Find a breakdown of all the Nintendo Direct news, as well as a heaping helping of trailers, after the break.

Continue Reading

Wii games coming to Wii U eShop

Wii games will begin surfacing on the Wii U eShop, Nintendo announced during its Nintendo Direct livestream this morning. Starting today, players will be able to download Super Mario Galaxy 2, followed by Punch Out on January 22, then the Metroid Prime Trilogy on January 29. The games will be half price ($10) for their respective first weeks on the digital service.

Nintendo also revealed that Wii games that traditionally used the Wii's Classic Controller will be able to use the Wii U's Game Pad to control the game, and the games will be playable right from the Wii U's home menu. The Wii U previously required players to enter "Wii mode" in order to play the previous generation system's games.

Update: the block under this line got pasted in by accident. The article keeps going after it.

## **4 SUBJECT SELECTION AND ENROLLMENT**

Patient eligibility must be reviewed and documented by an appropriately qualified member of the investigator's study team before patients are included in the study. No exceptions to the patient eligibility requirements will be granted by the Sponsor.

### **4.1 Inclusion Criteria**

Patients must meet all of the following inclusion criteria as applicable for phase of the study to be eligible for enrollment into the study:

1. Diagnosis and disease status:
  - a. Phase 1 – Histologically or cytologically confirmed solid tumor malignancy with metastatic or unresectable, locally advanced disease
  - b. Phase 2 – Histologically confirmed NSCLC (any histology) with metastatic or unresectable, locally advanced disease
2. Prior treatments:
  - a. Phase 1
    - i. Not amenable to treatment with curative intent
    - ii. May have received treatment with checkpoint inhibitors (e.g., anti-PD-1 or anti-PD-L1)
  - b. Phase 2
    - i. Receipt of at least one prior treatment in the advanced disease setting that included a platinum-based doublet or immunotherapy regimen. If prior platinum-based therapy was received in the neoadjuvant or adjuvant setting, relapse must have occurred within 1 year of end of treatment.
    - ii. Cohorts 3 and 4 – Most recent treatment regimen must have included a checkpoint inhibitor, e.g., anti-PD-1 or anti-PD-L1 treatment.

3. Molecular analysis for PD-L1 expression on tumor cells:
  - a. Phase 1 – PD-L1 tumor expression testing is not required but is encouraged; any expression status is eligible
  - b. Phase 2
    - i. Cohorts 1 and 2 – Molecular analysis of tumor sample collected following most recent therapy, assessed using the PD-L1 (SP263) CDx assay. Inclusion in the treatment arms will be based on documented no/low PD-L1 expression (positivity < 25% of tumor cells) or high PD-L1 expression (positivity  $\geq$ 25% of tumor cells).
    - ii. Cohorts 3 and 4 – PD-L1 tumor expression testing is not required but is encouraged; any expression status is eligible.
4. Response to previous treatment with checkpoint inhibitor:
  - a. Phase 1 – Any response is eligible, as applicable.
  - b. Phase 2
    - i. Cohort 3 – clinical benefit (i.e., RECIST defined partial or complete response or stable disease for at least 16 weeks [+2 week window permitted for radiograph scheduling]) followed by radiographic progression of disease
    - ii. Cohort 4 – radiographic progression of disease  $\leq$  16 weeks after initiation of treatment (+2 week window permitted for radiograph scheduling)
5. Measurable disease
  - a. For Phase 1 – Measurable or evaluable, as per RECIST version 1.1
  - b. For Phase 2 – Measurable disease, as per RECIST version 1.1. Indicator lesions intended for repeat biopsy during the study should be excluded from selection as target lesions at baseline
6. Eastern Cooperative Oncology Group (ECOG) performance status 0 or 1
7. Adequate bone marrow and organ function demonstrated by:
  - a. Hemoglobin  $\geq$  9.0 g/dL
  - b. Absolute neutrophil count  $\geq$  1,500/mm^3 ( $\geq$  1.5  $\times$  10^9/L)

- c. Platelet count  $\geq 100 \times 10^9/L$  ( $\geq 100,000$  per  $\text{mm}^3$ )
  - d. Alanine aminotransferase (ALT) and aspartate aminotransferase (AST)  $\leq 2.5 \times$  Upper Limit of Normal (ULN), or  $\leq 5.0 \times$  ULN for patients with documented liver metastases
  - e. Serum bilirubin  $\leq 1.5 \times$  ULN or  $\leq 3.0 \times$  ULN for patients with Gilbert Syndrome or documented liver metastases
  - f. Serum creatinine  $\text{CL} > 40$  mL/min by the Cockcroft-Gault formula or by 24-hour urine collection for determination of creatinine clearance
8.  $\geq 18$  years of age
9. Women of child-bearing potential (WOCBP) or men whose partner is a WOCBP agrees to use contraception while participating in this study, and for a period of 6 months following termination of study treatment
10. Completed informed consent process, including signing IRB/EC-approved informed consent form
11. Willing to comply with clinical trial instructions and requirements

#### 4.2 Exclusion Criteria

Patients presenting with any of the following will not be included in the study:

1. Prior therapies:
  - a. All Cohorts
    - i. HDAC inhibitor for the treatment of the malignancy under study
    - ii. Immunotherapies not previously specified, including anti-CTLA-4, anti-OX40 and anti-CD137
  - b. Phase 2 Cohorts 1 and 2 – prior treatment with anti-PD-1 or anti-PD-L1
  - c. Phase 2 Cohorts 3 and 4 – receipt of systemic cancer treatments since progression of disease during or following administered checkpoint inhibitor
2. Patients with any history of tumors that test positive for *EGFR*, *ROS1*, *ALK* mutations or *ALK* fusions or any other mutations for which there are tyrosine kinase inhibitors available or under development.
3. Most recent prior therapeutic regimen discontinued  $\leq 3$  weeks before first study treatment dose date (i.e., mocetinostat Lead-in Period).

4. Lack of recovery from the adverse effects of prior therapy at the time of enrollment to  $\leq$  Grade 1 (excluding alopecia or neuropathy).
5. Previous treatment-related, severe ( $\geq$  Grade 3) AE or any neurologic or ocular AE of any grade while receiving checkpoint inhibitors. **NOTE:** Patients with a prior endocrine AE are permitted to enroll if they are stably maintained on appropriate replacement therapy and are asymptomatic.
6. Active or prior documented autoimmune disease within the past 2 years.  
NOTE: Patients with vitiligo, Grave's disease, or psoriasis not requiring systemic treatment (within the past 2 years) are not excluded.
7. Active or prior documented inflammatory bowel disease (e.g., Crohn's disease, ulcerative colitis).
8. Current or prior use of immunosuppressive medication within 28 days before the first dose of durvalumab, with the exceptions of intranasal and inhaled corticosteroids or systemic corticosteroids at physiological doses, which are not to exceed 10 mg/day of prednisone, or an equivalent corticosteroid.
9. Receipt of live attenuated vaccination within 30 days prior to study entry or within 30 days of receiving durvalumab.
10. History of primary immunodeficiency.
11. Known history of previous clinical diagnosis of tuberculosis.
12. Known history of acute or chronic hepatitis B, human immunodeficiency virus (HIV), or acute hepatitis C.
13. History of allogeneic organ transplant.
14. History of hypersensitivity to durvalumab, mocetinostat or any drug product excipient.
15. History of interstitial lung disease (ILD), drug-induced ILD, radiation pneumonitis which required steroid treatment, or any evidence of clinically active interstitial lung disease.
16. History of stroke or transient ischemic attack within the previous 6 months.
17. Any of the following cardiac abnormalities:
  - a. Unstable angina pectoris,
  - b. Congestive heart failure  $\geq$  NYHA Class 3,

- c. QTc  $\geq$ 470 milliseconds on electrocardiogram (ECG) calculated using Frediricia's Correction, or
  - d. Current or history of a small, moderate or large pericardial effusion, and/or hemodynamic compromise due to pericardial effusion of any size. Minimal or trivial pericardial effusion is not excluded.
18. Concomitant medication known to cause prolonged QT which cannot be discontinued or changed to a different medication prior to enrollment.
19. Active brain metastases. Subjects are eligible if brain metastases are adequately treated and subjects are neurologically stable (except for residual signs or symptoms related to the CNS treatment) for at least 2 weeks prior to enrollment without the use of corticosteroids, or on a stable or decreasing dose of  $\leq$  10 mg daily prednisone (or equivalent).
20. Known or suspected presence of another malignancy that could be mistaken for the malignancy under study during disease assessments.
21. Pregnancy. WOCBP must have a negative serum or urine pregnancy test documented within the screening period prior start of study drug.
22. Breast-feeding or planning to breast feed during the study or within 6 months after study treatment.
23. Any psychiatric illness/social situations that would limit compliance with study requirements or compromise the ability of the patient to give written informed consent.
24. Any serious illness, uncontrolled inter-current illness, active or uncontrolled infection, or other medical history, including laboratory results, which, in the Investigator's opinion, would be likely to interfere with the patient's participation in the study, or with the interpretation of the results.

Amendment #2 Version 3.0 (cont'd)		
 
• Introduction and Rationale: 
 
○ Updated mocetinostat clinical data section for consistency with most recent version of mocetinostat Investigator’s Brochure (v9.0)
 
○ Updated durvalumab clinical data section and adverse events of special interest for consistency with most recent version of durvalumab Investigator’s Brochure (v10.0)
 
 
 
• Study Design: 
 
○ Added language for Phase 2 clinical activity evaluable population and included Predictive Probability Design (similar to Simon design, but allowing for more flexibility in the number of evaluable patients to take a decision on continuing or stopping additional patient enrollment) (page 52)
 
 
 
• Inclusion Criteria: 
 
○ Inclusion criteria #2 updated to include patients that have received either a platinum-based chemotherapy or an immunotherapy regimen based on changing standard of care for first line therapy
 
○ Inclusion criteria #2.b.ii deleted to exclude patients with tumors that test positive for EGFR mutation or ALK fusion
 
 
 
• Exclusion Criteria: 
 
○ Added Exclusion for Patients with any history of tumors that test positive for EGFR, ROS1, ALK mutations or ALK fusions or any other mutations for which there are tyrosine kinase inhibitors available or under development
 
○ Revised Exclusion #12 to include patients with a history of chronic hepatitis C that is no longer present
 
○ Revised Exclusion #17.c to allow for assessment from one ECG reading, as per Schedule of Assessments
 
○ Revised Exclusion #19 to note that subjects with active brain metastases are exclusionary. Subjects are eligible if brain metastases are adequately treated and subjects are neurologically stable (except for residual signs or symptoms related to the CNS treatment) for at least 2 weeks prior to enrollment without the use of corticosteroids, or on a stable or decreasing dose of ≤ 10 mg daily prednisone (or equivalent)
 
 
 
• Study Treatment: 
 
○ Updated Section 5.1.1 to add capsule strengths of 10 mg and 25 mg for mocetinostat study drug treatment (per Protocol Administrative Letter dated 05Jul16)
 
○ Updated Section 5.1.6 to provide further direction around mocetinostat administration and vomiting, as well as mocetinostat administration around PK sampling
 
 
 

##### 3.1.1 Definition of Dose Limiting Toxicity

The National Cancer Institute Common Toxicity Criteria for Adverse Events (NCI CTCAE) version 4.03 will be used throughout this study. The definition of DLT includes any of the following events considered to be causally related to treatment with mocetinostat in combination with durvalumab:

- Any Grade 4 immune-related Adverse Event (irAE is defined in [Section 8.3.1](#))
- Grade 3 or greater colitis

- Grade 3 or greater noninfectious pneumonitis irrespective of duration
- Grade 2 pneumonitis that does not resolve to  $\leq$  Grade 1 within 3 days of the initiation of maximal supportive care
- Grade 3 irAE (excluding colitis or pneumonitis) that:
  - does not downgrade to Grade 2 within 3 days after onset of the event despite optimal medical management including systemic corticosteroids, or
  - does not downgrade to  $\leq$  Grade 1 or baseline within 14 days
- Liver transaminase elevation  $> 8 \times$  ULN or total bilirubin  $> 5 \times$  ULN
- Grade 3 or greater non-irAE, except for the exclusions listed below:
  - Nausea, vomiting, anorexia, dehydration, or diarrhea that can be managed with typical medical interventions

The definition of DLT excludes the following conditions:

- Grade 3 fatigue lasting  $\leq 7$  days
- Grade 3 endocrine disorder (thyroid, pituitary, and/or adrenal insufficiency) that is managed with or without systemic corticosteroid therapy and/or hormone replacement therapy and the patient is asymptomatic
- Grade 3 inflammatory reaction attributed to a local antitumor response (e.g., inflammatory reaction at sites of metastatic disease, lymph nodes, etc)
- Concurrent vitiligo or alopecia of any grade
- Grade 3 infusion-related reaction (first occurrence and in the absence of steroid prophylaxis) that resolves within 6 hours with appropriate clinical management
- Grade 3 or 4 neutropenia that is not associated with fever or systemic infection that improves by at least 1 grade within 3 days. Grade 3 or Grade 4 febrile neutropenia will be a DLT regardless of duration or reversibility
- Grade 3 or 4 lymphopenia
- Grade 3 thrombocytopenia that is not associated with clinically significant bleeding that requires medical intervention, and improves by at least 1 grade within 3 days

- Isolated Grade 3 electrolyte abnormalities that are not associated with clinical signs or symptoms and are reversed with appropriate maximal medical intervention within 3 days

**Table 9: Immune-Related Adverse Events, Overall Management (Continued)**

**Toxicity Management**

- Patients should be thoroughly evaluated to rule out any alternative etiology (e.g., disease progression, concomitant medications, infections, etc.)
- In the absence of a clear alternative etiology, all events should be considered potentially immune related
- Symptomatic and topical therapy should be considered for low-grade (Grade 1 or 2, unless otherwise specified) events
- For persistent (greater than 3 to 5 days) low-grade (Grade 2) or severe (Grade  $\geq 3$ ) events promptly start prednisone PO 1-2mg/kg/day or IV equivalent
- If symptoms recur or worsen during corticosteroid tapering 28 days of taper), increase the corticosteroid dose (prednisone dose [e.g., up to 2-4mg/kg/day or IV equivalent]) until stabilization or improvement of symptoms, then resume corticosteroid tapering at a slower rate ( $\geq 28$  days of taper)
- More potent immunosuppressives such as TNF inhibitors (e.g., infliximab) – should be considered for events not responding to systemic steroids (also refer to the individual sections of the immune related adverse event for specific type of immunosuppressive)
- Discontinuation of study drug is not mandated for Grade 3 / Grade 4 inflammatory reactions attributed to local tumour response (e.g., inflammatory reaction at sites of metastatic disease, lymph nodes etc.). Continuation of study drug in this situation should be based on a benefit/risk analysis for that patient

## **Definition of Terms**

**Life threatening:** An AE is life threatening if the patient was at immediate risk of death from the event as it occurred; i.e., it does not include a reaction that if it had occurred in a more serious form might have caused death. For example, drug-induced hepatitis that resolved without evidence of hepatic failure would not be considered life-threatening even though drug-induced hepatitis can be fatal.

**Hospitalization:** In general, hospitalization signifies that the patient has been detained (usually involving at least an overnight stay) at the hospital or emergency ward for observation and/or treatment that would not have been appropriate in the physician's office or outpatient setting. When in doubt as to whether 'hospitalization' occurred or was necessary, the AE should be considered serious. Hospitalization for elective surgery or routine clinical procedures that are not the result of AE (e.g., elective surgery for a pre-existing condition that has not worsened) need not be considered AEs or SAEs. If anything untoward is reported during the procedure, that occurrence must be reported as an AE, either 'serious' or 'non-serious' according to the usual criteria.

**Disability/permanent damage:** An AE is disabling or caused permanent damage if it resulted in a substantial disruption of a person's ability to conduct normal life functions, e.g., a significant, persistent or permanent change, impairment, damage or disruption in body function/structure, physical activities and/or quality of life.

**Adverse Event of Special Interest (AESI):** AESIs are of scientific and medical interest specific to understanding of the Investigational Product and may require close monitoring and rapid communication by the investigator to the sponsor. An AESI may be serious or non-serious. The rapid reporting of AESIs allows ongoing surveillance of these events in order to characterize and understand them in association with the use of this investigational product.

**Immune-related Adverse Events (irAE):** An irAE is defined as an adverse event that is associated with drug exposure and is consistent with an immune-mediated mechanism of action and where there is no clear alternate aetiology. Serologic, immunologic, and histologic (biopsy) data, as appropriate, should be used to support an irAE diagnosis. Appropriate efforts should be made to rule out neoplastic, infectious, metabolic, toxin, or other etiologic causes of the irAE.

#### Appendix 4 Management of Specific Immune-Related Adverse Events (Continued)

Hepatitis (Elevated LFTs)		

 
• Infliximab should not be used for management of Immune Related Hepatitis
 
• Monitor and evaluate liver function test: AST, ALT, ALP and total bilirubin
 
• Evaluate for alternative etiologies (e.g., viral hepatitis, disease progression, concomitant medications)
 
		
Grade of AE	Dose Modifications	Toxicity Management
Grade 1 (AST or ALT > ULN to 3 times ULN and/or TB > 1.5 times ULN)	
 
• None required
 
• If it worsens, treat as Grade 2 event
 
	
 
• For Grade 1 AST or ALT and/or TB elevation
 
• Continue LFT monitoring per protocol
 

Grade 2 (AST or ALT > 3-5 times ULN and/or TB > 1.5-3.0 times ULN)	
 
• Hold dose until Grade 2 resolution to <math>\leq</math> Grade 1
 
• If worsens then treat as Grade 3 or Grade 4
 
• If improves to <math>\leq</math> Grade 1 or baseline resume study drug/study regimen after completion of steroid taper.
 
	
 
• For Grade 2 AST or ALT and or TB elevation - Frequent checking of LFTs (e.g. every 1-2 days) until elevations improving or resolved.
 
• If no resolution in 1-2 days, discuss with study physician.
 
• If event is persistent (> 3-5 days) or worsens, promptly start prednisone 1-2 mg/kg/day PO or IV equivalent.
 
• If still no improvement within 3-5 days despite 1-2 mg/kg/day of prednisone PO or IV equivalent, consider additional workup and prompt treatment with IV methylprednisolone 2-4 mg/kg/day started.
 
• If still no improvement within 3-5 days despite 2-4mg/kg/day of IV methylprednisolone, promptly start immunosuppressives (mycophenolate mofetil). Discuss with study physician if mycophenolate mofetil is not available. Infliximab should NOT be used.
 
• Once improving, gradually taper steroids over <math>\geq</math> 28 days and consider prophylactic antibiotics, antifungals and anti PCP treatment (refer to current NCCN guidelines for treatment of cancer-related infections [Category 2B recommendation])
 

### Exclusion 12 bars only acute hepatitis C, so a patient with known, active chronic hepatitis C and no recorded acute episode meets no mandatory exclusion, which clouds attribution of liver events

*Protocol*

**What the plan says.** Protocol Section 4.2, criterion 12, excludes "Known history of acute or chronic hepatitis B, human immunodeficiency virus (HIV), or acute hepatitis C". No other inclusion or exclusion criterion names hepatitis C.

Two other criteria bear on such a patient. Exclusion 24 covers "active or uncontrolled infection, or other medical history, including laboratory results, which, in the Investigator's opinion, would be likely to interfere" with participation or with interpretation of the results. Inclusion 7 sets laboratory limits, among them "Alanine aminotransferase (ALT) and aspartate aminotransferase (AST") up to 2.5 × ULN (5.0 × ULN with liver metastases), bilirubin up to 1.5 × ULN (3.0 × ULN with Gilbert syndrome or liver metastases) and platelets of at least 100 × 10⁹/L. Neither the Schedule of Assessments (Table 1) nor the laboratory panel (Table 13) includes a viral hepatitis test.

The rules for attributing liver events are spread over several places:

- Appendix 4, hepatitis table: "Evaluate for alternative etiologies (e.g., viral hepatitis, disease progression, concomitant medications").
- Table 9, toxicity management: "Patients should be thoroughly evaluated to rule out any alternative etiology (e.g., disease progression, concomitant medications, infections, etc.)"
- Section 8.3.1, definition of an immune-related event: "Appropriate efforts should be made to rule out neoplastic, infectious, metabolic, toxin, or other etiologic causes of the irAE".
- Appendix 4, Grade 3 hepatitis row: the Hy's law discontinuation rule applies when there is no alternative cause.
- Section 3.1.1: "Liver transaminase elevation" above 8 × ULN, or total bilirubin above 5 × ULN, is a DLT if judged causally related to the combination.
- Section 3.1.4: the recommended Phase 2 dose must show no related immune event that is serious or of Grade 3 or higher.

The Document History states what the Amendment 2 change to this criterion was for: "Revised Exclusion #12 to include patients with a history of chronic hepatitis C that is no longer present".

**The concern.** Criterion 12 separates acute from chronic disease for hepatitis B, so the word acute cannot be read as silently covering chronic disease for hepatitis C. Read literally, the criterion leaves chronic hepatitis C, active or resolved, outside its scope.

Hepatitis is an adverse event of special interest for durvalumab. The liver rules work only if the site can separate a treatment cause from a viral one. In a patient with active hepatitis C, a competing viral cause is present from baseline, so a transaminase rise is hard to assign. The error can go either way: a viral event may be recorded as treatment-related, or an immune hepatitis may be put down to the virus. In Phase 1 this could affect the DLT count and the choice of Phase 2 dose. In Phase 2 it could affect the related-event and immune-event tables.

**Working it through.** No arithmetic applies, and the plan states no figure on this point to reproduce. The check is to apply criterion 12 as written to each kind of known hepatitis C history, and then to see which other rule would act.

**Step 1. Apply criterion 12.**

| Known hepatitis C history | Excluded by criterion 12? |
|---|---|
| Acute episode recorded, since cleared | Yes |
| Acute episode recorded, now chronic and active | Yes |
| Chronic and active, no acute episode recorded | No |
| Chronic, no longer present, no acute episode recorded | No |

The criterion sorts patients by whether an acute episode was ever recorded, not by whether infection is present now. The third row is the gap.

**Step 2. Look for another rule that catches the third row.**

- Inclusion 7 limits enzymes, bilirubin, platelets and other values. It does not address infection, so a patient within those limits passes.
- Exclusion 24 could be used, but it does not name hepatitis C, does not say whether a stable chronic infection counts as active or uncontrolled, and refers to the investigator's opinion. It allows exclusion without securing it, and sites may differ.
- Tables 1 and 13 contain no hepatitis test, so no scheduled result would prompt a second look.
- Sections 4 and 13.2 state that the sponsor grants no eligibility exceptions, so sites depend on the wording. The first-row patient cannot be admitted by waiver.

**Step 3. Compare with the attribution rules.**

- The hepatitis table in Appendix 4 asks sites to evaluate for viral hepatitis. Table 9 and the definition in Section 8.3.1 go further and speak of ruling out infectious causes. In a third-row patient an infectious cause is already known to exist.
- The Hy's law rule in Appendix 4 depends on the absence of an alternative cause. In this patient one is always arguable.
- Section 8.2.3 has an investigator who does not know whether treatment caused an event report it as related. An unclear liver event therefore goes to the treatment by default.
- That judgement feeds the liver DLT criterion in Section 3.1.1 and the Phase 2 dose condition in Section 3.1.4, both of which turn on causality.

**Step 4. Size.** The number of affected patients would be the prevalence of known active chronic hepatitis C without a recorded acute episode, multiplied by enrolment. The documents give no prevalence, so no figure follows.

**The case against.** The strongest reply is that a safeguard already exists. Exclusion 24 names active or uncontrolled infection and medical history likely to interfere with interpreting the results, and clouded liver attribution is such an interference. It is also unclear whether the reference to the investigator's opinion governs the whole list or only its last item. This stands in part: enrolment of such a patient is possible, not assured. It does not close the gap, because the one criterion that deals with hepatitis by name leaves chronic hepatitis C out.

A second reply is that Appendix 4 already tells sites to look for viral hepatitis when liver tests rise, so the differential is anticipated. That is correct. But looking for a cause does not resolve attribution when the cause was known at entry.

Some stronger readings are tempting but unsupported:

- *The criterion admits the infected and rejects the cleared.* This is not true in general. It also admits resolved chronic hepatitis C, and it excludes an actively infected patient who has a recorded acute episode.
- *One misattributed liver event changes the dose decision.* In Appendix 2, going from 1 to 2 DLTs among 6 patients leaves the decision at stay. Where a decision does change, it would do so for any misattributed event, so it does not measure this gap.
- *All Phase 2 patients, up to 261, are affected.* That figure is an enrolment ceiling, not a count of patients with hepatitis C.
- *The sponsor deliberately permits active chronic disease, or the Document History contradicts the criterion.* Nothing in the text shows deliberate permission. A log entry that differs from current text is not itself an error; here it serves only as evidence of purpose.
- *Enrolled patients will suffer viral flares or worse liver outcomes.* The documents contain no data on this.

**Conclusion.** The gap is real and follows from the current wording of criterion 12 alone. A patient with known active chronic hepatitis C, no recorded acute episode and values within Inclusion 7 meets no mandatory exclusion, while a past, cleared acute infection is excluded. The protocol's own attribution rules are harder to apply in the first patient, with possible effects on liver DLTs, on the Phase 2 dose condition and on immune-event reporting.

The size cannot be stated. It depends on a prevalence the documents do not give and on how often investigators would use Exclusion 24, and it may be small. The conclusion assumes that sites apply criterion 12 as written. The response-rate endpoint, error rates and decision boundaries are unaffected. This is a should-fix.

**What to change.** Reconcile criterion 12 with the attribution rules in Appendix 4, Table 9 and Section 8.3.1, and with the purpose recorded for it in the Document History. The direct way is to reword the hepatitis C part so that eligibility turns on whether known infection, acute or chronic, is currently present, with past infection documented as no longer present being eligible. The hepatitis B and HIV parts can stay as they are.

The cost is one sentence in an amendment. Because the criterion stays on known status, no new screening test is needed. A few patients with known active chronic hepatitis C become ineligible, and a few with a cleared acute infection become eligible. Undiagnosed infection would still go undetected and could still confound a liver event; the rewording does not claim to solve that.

[Image: Nintendo]

Continue Reading

Appeals court sides with ex-NFL players in Madden likeness suit

A federal appeals court struck down Electronic Arts' appeal to dismiss a 2010 lawsuit in which retired NFL players alleged that the publisher used their likenesses without permission in Madden NFL 09. A three-judge panel unanimously declined EA's motion to dismiss the lawsuit on the grounds of First Amendment protections under "incidental use." Madden 09 included over 140 historic NFL teams as well as the stats and positions of thousands of retired athletes to celebrate the series' 20th anniversary, and EA allegedly altered jersey numbers and removed the players' names to avoid paying licensing fees, according to the August 2010 lawsuit.